We identified a cytosine-to-guanine substitution in exon 8 of the desmin gene in a 4-generation family with affected members having DCM manifested by left ventricular dilatation, heart failure, and sudden death. This change in the DNA sequence substitutes methionine for isoleucine at codon 451 (Ile451Met) in the tail domain of human desmin. The altered DNA sequence is considered a disease-causing mutation (FDCM) rather than a rare polymorphism for the following reasons: (1) the mutation was present in all affected family members; (2) the mutation was not present on 920 chromosomes from 460 unrelated normal subjects; (3) the mutation replaces a highly conserved amino acid, isoleucine, at codon 451 (Ile451Met) in the tail domain of human desmin; and (4) the amino acid substitution caused by the mutation is predicted to significantly alter the secondary structure of desmin, as shown in Figure 2B⇑. Furthermore, elimination of the desmin gene in the mouse has been shown to be associated with skeletal and cardiac myopathies.5 Penetrance was incomplete, with 2 female members (III:14 and III:16) having the mutation without obvious phenotype. It is of note that all of the individuals affected, living or dead, were male. Whether this reflects sex-related penetrance or is simply a chance observation remains to be determined.
Desmin is a muscle-specific 53-kDa subunit of the class III intermediate filament. It is a part of the cytoskeleton of all 3 muscle types and forms connections between the nuclear and plasma membranes.5 9 The tail domain undergoes posttranslational modifications by phosphorylation and glycosylation, regulating dynamic aspects of intermediate filament organization and structure during the cell cycle. Desmin is found at the Z lines and intercalated disk and is believed to play a role in the attachment or stabilization of the sarcomere. Recently, desmin mutations have been recognized as a cause of skeletal myopathies with cardiac involvement, manifested predominantly as conduction disorders and restrictive cardiomyopathy.10 The family in the present study, in contrast, has no discernible clinical involvement of the skeletal or smooth muscles but has a profound DCM. Furthermore, plasma creatine kinase activity, a highly sensitive marker of familial skeletal muscle disease, was normal, even for carriers. Interestingly, the previous mutations associated with skeletal muscle disorders are in the rod domain, whereas our mutation is in the carboxy tail domain of the protein, a region whose function is undetermined. This may reflect a distinct functional domain with a binding site specific for cardiac proteins. Additional study should provide insight into the pathogenesis of DCM and determine the specific function of the carboxy-terminal portion of desmin.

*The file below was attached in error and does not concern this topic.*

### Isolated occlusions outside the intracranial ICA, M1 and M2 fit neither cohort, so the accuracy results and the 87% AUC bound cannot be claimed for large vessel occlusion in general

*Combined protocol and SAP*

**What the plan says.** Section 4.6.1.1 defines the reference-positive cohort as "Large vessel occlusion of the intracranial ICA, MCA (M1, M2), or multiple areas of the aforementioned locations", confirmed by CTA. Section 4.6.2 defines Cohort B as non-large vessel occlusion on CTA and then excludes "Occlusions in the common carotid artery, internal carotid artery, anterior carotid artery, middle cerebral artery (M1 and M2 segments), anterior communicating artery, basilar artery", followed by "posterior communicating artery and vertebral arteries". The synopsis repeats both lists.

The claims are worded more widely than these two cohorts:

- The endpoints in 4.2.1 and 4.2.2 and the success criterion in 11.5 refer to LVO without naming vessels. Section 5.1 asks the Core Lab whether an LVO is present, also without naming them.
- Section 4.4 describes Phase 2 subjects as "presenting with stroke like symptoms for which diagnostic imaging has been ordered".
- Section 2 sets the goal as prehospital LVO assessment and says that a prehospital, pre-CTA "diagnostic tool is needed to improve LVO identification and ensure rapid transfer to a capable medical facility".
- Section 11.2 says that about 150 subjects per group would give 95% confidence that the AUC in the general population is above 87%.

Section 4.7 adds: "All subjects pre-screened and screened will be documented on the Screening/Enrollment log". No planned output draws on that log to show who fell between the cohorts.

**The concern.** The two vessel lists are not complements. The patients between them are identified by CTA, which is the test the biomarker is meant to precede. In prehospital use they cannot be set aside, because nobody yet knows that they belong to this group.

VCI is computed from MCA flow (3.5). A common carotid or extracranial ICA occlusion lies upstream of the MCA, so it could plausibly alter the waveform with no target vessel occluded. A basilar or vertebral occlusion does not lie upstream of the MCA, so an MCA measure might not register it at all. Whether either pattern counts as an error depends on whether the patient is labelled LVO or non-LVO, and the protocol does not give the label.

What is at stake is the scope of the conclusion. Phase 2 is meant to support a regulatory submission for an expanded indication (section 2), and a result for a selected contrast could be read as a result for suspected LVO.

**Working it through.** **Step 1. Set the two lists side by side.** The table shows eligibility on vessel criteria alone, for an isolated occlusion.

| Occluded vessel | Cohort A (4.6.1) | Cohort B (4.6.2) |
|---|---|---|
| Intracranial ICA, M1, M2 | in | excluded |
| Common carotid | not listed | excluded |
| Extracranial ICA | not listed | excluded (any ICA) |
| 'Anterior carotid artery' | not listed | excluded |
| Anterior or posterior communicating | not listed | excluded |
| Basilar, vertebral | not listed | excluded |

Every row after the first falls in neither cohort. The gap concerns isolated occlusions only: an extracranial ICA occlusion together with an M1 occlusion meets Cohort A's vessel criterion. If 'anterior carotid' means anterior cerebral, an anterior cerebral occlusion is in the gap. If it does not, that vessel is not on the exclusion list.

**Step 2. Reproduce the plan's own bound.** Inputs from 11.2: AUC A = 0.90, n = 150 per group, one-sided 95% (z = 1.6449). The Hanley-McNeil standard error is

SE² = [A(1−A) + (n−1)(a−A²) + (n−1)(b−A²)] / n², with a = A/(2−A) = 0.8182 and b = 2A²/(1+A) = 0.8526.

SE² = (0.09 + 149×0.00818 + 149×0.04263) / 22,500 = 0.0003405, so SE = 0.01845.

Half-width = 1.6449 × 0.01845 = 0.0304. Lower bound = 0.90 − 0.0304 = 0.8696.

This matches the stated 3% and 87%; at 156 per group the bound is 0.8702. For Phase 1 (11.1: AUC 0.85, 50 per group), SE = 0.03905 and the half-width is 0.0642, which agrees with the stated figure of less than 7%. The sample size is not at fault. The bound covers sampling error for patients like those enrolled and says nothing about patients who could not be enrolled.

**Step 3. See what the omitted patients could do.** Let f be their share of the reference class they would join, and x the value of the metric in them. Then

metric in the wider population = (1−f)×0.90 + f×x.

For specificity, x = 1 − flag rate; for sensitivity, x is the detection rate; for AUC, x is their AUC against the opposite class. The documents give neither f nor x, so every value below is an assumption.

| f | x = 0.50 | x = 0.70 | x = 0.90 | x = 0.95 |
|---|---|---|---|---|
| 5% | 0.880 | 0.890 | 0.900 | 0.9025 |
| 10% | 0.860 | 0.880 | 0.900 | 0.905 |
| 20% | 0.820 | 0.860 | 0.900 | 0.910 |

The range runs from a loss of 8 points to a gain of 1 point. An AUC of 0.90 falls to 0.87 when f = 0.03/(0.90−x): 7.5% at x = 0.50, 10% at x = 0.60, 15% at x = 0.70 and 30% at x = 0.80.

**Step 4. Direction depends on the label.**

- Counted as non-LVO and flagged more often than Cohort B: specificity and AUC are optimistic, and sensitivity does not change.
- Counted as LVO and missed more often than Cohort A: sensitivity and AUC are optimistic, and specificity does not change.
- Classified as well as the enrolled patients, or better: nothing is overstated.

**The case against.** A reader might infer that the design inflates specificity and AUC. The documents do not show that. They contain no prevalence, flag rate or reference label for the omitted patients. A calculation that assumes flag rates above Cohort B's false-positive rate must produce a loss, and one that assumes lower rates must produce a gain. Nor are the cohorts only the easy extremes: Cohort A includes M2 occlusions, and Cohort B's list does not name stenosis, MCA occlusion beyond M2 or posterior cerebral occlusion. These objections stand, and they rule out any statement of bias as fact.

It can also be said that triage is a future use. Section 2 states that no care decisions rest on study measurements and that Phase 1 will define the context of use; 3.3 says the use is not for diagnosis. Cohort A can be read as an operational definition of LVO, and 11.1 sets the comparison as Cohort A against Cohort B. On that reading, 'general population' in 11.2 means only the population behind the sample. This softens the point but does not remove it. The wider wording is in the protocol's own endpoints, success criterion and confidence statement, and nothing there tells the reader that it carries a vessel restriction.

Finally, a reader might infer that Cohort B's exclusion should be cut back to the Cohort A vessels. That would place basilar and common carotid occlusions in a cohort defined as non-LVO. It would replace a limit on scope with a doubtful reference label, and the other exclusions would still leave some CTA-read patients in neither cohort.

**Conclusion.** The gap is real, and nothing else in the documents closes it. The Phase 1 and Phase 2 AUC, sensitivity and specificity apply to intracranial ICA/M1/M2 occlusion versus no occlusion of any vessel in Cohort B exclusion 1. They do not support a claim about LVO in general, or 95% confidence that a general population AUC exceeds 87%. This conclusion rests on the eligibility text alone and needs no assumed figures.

The actin mutations responsible for FDCM were located in the actin domains, which are immobilized and attached to the Z band or intercalated disc, and thus are involved with transmission of contractile force rather than affecting the myosin cross bridges and the generation of force.3 Similarly, desmin attaches to the sarcomere Z band, the nuclear membrane, and other organelles and is known to serve as a means for the transmission of force and other signals.5 9 This may be the common molecular basis whereby mutations in both actin and desmin induce a similar disease phenotype. It is reasonable to postulate that both desmin and actin provide a scaffolding role in the growth and maintenance of the sarcomere, and thereby the mutant leads to an impaired growth response, namely, DCM.
This work was supported in part by grants from the National Heart, Lung, and Blood Institute, Specialized Centers of Research (P50-HL54313), and the National Institutes of Health Training Center in Molecular Cardiology (T32-HLO7706). We greatly appreciate the secretarial assistance of Debora Weaver and Valorie Garza in the preparation of the manuscript and figures.
Reprint requests to Robert Roberts, MD, Don W. Chapman Professor of Medicine, Professor of Medicine and Cell Biology, Department of Medicine, Section of Cardiology, 6550 Fannin, MS SM677, Baylor College of Medicine, Houston, TX 77030.
- Received February 12, 1999.
- Revision received May 20, 1999.
- Accepted June 9, 1999.
- Copyright © 1999 by American Heart Association
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Goldfarb LG, Park K-Y, Cervenakova L, Gorokhova S, Lee H-S, Vasconcelos O, Nagle JW, Semino-Mora C, Sivakumar K, Dalakas MC. Missense mutations in desmin associated with familial cardiac and skeletal myopathy. Nat Genet. 1998;19:402–403.Considerable evidence suggests desmin, a muscle-specific intermediate filament, plays a significant role in cardiac growth and development. To determine whether a defect of this gene induces dilated cardiomyopathy, 44 probands with familial dilated cardiomyopathy (FDCM) were studied for mutations by DNA sequencing. A missense mutation, Ile451Met, was identified in a 4-generation family but was not detected in 460 unrelated healthy individuals. The mutation affects a highly conserved amino acid in the desmin tail domain and cosegregates with FDCM without clinically evident skeletal muscle abnormalities. These results suggest that the desmin mutation is one of the genetic causes of FDCM.